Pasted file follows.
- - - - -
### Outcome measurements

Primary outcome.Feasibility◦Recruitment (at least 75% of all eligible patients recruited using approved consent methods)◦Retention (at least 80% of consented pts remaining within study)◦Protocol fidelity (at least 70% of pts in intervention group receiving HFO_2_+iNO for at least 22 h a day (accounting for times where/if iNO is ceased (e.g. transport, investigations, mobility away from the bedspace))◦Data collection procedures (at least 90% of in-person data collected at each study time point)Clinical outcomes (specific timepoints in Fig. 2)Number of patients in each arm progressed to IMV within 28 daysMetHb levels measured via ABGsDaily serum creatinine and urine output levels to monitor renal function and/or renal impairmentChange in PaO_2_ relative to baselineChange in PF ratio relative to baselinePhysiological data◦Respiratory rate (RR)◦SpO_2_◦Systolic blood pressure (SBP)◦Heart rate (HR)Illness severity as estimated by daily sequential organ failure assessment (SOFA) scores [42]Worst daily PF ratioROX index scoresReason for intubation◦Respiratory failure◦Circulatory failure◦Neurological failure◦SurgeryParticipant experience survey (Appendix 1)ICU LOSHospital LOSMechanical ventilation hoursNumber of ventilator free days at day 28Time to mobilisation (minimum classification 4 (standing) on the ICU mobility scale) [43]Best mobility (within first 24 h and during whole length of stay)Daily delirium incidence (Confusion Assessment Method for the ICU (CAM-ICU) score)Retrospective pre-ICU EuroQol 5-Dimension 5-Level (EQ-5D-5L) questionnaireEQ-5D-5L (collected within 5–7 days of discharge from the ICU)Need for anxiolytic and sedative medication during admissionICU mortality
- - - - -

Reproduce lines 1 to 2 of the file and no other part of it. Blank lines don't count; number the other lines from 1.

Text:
### Outcome measurements

Primary outcome.Feasibility◦Recruitment (at least 75% of all eligible patients recruited using approved consent methods)◦Retention (at least 80% of consented pts remaining within study)◦Protocol fidelity (at least 70% of pts in intervention group receiving HFO_2_+iNO for at least 22 h a day (accounting for times where/if iNO is ceased (e.g. transport, investigations, mobility away from the bedspace))◦Data collection procedures (at least 90% of in-person data collected at each study time point)Clinical outcomes (specific timepoints in Fig. 2)Number of patients in each arm progressed to IMV within 28 daysMetHb levels measured via ABGsDaily serum creatinine and urine output levels to monitor renal function and/or renal impairmentChange in PaO_2_ relative to baselineChange in PF ratio relative to baselinePhysiological data◦Respiratory rate (RR)◦SpO_2_◦Systolic blood pressure (SBP)◦Heart rate (HR)Illness severity as estimated by daily sequential organ failure assessment (SOFA) scores [42]Worst daily PF ratioROX index scoresReason for intubation◦Respiratory failure◦Circulatory failure◦Neurological failure◦SurgeryParticipant experience survey (Appendix 1)ICU LOSHospital LOSMechanical ventilation hoursNumber of ventilator free days at day 28Time to mobilisation (minimum classification 4 (standing) on the ICU mobility scale) [43]Best mobility (within first 24 h and during whole length of stay)Daily delirium incidence (Confusion Assessment Method for the ICU (CAM-ICU) score)Retrospective pre-ICU EuroQol 5-Dimension 5-Level (EQ-5D-5L) questionnaireEQ-5D-5L (collected within 5–7 days of discharge from the ICU)Need for anxiolytic and sedative medication during admissionICU mortality